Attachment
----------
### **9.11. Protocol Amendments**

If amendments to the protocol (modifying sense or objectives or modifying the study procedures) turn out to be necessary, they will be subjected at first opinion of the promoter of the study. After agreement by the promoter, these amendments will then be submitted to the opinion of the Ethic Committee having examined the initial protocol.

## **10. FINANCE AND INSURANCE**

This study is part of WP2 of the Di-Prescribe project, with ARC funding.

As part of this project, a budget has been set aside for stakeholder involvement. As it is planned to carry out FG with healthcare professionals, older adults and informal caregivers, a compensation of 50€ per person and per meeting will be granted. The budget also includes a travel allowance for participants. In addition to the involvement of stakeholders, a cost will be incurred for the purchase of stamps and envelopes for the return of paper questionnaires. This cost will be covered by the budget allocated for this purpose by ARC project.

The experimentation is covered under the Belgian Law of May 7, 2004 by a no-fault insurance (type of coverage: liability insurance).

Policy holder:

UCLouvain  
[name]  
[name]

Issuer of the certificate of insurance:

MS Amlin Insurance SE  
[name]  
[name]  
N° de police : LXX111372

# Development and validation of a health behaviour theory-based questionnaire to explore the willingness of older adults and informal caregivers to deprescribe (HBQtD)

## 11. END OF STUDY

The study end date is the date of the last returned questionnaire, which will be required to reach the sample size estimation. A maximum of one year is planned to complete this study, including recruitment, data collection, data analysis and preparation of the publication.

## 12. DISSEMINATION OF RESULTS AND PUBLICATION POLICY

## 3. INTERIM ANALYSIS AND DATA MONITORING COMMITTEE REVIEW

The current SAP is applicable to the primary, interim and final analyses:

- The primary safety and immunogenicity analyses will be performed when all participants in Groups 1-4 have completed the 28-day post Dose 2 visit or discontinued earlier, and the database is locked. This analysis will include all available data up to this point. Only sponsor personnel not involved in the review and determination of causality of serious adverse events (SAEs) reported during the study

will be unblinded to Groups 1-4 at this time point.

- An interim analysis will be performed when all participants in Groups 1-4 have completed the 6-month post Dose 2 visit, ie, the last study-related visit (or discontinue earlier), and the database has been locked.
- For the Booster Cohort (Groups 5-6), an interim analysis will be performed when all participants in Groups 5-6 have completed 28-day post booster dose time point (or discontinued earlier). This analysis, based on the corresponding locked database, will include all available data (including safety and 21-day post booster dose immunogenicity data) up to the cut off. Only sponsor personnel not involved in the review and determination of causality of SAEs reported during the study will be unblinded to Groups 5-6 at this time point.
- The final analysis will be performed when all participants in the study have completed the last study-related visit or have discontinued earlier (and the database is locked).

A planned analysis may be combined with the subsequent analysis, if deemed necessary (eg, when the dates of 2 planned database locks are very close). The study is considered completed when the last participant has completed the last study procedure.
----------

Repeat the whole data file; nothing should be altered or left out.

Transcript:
### **9.11. Protocol Amendments**

If amendments to the protocol (modifying sense or objectives or modifying the study procedures) turn out to be necessary, they will be subjected at first opinion of the promoter of the study. After agreement by the promoter, these amendments will then be submitted to the opinion of the Ethic Committee having examined the initial protocol.

## **10. FINANCE AND INSURANCE**

This study is part of WP2 of the Di-Prescribe project, with ARC funding.

As part of this project, a budget has been set aside for stakeholder involvement. As it is planned to carry out FG with healthcare professionals, older adults and informal caregivers, a compensation of 50€ per person and per meeting will be granted. The budget also includes a travel allowance for participants. In addition to the involvement of stakeholders, a cost will be incurred for the purchase of stamps and envelopes for the return of paper questionnaires. This cost will be covered by the budget allocated for this purpose by ARC project.

The experimentation is covered under the Belgian Law of May 7, 2004 by a no-fault insurance (type of coverage: liability insurance).

Policy holder:

UCLouvain  
[name]  
[name]

Issuer of the certificate of insurance:

MS Amlin Insurance SE  
[name]  
[name]  
N° de police : LXX111372

# Development and validation of a health behaviour theory-based questionnaire to explore the willingness of older adults and informal caregivers to deprescribe (HBQtD)

## 11. END OF STUDY

The study end date is the date of the last returned questionnaire, which will be required to reach the sample size estimation. A maximum of one year is planned to complete this study, including recruitment, data collection, data analysis and preparation of the publication.

## 12. DISSEMINATION OF RESULTS AND PUBLICATION POLICY

## 3. INTERIM ANALYSIS AND DATA MONITORING COMMITTEE REVIEW

The current SAP is applicable to the primary, interim and final analyses:

- The primary safety and immunogenicity analyses will be performed when all participants in Groups 1-4 have completed the 28-day post Dose 2 visit or discontinued earlier, and the database is locked. This analysis will include all available data up to this point. Only sponsor personnel not involved in the review and determination of causality of serious adverse events (SAEs) reported during the study

will be unblinded to Groups 1-4 at this time point.

- An interim analysis will be performed when all participants in Groups 1-4 have completed the 6-month post Dose 2 visit, ie, the last study-related visit (or discontinue earlier), and the database has been locked.
- For the Booster Cohort (Groups 5-6), an interim analysis will be performed when all participants in Groups 5-6 have completed 28-day post booster dose time point (or discontinued earlier). This analysis, based on the corresponding locked database, will include all available data (including safety and 21-day post booster dose immunogenicity data) up to the cut off. Only sponsor personnel not involved in the review and determination of causality of SAEs reported during the study will be unblinded to Groups 5-6 at this time point.
- The final analysis will be performed when all participants in the study have completed the last study-related visit or have discontinued earlier (and the database is locked).

A planned analysis may be combined with the subsequent analysis, if deemed necessary (eg, when the dates of 2 planned database locks are very close). The study is considered completed when the last participant has completed the last study procedure.